You adopted a new cat or kitten, and within a day your new bundle of joy has started scratching your beautiful sofa, and sharpening her claws on your good chair and carpet. What do you do about your cat’s destructive scratching so she doesn’t destroy your home? How do you protect all your beloved possessions?
First, it’s important to understand why cats scratch. Cats sharpen their claws to stretch their muscles, to extend and retract their nails, and to remove the outer nail sheaths. They also scratch to mark their territory.
Therefore, you need to redirect this natural scratching tendency by offering your cat a surface specifically designed for your cat’s claws: the scratching post.
Scratching posts come in a variety of shapes, and some cats prefer vertical or slanted posts, while others like horizontal posts. You can purchase them online or at your local pet store, and be sure to buy one that is very sturdy, stable, and will not shift or collapse when your cat is scratching.
Place the scratching post next to the furniture you don’t want your cat to scratch, especially near your cat’s sleeping area so she can stretch and scratch after waking up.
Entice your cat by scenting the post with catnip or catnip spray, or by hanging toys around the post. Cover the sides of your furniture, if your cat has been previously scratching these surfaces, with double-sided sticky tape to discourage inappropriate scratching.
Also, place several posts around your home. Encourage your cat to approach the post but don’t hold her there or force her to use it because she may frighten easily and avoid the post. When she uses the post praise her so she will develop a positive association with her new post.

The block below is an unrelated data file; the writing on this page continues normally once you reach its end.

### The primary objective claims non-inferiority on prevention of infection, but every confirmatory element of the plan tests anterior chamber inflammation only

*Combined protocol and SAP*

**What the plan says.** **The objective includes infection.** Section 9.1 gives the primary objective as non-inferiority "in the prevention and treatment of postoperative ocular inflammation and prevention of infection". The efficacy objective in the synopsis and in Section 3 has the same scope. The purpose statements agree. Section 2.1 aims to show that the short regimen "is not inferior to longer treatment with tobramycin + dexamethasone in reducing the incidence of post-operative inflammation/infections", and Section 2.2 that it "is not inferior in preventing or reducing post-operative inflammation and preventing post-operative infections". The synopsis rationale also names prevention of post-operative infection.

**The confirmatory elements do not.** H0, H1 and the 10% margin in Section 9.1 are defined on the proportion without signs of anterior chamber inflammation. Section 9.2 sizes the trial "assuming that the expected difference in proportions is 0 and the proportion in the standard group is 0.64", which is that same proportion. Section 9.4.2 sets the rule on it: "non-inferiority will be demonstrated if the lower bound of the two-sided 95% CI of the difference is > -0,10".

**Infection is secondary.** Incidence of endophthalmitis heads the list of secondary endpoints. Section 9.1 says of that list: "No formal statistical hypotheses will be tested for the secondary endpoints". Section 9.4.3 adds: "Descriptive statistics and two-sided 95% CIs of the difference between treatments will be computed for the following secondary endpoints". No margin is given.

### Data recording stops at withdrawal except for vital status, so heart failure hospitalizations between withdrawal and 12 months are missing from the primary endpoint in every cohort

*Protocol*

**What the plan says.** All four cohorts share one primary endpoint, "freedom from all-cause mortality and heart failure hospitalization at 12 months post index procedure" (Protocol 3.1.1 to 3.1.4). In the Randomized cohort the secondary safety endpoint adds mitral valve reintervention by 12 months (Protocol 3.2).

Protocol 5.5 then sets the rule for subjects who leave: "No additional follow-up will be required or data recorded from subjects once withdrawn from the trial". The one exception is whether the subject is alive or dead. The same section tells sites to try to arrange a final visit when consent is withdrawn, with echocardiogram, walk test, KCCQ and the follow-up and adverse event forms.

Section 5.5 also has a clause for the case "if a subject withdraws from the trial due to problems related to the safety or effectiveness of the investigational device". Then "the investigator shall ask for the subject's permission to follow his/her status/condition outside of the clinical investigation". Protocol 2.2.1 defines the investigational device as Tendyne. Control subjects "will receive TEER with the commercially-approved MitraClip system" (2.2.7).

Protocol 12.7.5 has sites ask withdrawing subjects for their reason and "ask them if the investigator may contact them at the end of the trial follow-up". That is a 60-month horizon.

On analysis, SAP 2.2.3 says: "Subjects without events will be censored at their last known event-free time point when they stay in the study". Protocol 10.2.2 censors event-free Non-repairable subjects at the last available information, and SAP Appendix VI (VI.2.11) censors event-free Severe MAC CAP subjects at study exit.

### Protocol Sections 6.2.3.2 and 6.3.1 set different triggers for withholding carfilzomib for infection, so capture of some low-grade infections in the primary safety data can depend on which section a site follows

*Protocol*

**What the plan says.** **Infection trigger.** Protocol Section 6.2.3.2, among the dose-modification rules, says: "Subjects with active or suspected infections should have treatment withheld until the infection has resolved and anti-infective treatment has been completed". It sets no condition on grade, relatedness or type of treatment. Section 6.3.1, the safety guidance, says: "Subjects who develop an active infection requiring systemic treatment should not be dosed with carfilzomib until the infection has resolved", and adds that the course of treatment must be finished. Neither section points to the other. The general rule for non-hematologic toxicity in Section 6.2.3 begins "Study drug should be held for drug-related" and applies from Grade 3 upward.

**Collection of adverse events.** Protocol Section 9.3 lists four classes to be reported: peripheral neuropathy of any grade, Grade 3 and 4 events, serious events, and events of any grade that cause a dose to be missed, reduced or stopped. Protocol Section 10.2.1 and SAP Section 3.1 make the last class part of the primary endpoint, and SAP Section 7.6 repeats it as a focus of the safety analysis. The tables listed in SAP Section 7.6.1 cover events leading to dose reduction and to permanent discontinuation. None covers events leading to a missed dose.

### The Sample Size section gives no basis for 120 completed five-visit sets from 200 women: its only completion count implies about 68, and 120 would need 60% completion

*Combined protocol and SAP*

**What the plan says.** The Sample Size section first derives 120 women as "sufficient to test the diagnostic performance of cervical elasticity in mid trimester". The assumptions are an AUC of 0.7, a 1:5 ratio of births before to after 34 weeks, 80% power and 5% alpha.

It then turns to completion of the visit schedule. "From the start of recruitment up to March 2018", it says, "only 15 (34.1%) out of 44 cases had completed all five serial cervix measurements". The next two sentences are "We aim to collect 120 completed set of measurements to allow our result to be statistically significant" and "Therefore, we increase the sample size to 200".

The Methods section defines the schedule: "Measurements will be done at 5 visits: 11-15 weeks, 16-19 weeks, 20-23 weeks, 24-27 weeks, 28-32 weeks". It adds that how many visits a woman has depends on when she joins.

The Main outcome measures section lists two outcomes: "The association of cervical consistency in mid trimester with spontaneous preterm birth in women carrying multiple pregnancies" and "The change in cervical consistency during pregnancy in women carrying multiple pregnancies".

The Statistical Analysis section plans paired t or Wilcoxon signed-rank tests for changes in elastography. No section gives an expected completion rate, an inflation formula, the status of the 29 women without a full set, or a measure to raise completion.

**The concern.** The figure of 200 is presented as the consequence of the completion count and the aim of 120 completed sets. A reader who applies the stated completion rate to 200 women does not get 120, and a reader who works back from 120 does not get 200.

In addition, you will also need to trim your cat’s nails every few weeks. This will also discourage her from damaging your furniture. If you start clipping her nails when your cat is still a kitten, it will probably be easier, but an adult cat’s nails can also be clipped if you keep the cat comfortable and calm during the process.
You may need a blanket or towel in which to wrap your cat so she’s swaddled and gently restrained. Envelope her entire body and initially leave one paw out and visible so you can access the paw without the cat squirming uncontrollably.
Use a clipper specifically designed for feline nails. Remain calm when approaching your cat with the clippers, and gently touch her paw when pressing down to show the nail tip. You may also enlist a helper to sit with your kitty to calm her. Place the clippers on the sharpest edge of the nail, and avoid the “quick”, the pink nail center that contains blood vessels. Clip a few nails at a time on one paw, and if you have to stop the session, resume the following day until you have clipped all the nails on her paws.
A gradual pace helps your cat become comfortable and familiar with her scratching post and nail clipping routines. Your cat will be grateful and your furniture will remain scratch-free!